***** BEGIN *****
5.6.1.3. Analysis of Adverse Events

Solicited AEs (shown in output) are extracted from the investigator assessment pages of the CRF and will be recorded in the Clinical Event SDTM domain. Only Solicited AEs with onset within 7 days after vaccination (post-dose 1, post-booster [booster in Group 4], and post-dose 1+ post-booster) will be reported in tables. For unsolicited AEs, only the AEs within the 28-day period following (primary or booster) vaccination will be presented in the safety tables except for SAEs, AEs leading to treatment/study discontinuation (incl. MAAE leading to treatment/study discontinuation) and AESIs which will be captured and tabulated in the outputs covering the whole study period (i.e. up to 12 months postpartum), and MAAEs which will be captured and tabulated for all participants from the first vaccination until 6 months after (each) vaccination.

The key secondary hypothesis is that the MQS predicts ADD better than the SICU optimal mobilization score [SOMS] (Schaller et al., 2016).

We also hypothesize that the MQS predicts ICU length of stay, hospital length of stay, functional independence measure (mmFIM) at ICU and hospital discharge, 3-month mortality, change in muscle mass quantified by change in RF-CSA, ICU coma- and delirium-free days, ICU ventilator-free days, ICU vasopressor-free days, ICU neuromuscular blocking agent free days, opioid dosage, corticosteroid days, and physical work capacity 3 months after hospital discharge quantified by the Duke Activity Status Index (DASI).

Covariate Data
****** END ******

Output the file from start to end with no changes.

5.6.1.3. Analysis of Adverse Events

Solicited AEs (shown in output) are extracted from the investigator assessment pages of the CRF and will be recorded in the Clinical Event SDTM domain. Only Solicited AEs with onset within 7 days after vaccination (post-dose 1, post-booster [booster in Group 4], and post-dose 1+ post-booster) will be reported in tables. For unsolicited AEs, only the AEs within the 28-day period following (primary or booster) vaccination will be presented in the safety tables except for SAEs, AEs leading to treatment/study discontinuation (incl. MAAE leading to treatment/study discontinuation) and AESIs which will be captured and tabulated in the outputs covering the whole study period (i.e. up to 12 months postpartum), and MAAEs which will be captured and tabulated for all participants from the first vaccination until 6 months after (each) vaccination.

The key secondary hypothesis is that the MQS predicts ADD better than the SICU optimal mobilization score [SOMS] (Schaller et al., 2016).

We also hypothesize that the MQS predicts ICU length of stay, hospital length of stay, functional independence measure (mmFIM) at ICU and hospital discharge, 3-month mortality, change in muscle mass quantified by change in RF-CSA, ICU coma- and delirium-free days, ICU ventilator-free days, ICU vasopressor-free days, ICU neuromuscular blocking agent free days, opioid dosage, corticosteroid days, and physical work capacity 3 months after hospital discharge quantified by the Duke Activity Status Index (DASI).

Covariate Data